‘If you love dinosaurs make a career out of building life-size animatronic dinosaurs. If dead things fascinate you, learn to make jewellery out of dead things.’

from ’5 Things I learnt about design at agIdeas.’ For the entire post, visit the AGDA suite7 journal


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AGDA talk: Kevin Finn

Tonight was an AGDA talk presented by Kevin Finn from Finn Creative who quit his job as Creative Director at Saatchi Design in Sydney to set up a studio in Kununurra WA (where?) testing his theory that with the advances in technology you could set up a design studio anywhere.

Well, apart from being a stand-in on the set of Baz Luhrmann’s Australia (due to the dual coincidences of (a) his resemblance to David Wenham, (b) Australia being shot in Kununurra at the time), he also scored the gig of the SBS rebrand. Yes, SBS! He said that he went in thinking he had nothing to lose, and with no chance, but ended up getting the job because (1) they wanted to work with a single person studio, (2) they wanted someone from a remote area, (3) he had experience working with Indiginous communities. So whilst it seemed like being CD at Saatchi would have been a better position to get the client, it was his mixture of right experience, in the right place, at the right time that landed him the job.

Kevin also is the founder of Open Manifesto a journal which publishes critical writing on the topics of graphic design and visual communication. Contributors include Noam Chomsky, Milton Glaser, Steven Heller, Peter Saville, and loads of noteworthy people. The cover of the journal lists the contributors for that issue, and reads like a who’s who of graphic design – not bad for an Australian journal, eh?

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All Items (531)

Google Reader stats

Google Reader stats

36 blogs x 8 days = 531 unread blog posts. That’s what I was faced with when I finally opened Google Reader today after a week off at AGIdeas.

After 4 1/2 hours, I’ve finally gone through them all and boy do my eyes hurt! Next time I go away, I have to make sure I have internet access!

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Oh my goodness…

Oh my goodness…

I just got this email. I won’t say who its from in case they get embarrassed. (well, I’ll check with them first before I say). But wow. I feel so chuffed! I mean, of course it would have been great to actually win, but it’s really good to know that I was at least ‘in the mix.’ Aww… I feel all warm and fuzzy.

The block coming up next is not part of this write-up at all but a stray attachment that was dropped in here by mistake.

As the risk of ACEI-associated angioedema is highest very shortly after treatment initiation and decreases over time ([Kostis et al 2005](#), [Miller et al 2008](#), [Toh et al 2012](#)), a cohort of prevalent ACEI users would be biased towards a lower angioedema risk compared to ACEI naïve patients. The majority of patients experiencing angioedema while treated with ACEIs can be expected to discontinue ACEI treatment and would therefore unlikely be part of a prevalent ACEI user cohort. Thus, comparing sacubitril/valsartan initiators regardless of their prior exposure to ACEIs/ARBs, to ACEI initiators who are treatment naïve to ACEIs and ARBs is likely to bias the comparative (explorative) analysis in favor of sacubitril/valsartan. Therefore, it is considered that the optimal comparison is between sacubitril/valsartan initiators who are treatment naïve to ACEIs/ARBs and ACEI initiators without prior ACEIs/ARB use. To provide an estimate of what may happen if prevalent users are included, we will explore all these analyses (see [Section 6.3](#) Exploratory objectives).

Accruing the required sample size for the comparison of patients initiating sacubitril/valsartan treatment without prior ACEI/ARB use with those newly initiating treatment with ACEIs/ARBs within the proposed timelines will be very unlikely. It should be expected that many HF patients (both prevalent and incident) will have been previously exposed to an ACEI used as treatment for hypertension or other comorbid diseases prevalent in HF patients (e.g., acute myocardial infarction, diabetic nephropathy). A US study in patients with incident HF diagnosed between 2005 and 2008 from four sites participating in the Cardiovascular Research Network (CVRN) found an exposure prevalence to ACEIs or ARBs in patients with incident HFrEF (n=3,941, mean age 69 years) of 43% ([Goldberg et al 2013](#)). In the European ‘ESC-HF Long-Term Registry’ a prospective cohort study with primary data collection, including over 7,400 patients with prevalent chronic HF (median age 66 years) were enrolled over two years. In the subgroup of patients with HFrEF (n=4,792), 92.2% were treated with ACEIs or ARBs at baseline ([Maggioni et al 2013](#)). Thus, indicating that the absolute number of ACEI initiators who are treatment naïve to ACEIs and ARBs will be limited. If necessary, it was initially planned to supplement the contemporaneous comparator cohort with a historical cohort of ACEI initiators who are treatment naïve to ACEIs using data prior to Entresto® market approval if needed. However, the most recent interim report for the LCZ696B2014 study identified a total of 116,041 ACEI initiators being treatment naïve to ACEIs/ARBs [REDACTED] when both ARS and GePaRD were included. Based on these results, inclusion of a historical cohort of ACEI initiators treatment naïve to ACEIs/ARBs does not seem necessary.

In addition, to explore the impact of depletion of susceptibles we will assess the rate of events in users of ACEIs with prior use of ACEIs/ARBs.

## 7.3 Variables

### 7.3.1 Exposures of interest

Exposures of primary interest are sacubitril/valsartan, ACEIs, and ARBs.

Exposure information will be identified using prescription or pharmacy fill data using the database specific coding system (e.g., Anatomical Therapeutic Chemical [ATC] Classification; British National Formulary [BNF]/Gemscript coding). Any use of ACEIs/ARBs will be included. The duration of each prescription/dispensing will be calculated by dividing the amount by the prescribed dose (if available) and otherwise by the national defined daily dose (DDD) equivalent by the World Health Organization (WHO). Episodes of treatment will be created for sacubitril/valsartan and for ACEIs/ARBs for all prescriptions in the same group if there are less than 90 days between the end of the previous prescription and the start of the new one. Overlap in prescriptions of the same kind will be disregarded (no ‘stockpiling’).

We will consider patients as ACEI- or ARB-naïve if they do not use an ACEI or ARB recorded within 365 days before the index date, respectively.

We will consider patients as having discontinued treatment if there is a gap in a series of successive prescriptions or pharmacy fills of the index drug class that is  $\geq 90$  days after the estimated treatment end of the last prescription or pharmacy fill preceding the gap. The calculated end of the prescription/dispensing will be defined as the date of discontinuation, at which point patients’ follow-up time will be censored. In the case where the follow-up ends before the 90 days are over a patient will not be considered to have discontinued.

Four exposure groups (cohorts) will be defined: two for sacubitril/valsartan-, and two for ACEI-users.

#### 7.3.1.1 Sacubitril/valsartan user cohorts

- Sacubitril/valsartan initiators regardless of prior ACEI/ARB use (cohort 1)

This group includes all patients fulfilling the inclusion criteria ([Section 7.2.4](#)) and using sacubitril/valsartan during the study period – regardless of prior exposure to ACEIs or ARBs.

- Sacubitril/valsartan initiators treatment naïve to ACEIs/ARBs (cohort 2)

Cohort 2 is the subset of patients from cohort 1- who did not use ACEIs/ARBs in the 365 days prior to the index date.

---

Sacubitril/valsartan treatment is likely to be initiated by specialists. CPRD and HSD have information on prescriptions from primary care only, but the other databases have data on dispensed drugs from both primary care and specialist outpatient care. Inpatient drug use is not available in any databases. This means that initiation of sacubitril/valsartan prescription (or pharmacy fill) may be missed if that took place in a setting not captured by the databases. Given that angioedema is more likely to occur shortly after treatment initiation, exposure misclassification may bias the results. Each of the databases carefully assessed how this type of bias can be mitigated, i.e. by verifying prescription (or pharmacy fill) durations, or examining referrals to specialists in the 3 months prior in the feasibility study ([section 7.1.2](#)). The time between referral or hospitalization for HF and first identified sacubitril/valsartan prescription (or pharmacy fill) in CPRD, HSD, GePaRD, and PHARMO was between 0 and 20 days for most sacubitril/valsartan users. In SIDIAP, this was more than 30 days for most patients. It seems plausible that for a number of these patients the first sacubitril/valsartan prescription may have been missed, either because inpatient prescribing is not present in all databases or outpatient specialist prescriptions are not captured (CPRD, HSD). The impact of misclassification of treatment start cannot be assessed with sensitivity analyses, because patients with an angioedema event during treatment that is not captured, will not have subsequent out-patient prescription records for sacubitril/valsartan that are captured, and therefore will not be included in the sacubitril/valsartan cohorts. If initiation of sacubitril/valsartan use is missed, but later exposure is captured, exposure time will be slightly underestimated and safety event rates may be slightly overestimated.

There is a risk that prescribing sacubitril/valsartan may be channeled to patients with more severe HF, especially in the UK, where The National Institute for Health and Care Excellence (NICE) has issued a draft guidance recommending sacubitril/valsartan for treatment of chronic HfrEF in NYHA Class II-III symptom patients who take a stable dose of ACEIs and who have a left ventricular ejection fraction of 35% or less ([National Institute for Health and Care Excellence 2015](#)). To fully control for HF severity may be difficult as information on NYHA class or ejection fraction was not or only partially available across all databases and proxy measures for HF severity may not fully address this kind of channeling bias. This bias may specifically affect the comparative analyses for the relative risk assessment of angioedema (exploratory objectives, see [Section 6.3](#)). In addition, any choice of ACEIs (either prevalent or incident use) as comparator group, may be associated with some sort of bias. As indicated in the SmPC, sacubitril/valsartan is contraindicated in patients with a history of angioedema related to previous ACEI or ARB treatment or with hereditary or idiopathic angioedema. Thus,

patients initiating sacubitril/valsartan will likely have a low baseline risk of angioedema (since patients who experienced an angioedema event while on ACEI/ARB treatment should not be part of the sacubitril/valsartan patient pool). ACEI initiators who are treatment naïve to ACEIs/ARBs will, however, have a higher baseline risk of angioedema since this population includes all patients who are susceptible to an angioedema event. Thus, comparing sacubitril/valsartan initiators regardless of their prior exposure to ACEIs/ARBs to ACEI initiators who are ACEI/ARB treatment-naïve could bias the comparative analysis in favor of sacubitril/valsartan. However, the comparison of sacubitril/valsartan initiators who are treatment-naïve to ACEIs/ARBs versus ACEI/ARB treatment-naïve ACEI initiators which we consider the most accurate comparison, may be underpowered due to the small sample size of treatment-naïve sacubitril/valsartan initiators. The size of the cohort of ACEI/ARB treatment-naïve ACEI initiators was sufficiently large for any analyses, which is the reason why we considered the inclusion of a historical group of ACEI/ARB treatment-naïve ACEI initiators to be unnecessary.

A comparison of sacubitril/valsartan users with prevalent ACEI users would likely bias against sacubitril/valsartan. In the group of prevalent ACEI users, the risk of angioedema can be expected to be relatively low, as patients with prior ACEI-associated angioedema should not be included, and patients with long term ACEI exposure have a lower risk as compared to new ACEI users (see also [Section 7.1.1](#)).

Hi Anna, I was one of the speakers/judges at AGideas this past week. I felt compelled to email you to let you know that your work impressed many of the judges, including me. And although you didn’t win, I have no doubt you were bloody close! So, if you were at all discouraged, don’t be, your stuff kicks some serious ass and I’m pretty sure you won’t need any help in getting where you want to go with your work.

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AGIdeas Day 3

list of speakers: Werner Jeker, Stephen Banham, Robin Eley, Julia deVille, Monster Children (Campbell Milligan & Chris Searl), Trevor Choy, Luca Missoni, Soap (Bradley Eldridge & Ashley Ringrose), Tony Prysten, Tony Gorseveski, Jane Prior (Foxtel), Mark Landini, Harry Pearce (Pentagram)

one of Robin's awesome illustrations.

Robin Eley – Robin’s talk was pretty similar to his AGDA talk, but it was a great talk, and his work is just incredible and so it was a pleasure to see it again. This time, he opened with a montage of cute baby portraits – playing with crayons, and opens with ‘had my parents had the foresight to photograph me as a baby, I’d like to think that this is what I’d look like’ Classic! And again, his story showed that if you’re prepared to put in the hard yards, and do the hard work, you’ll succeed, because ‘the good guys always win. It’s that simple, and it’s that difficult.’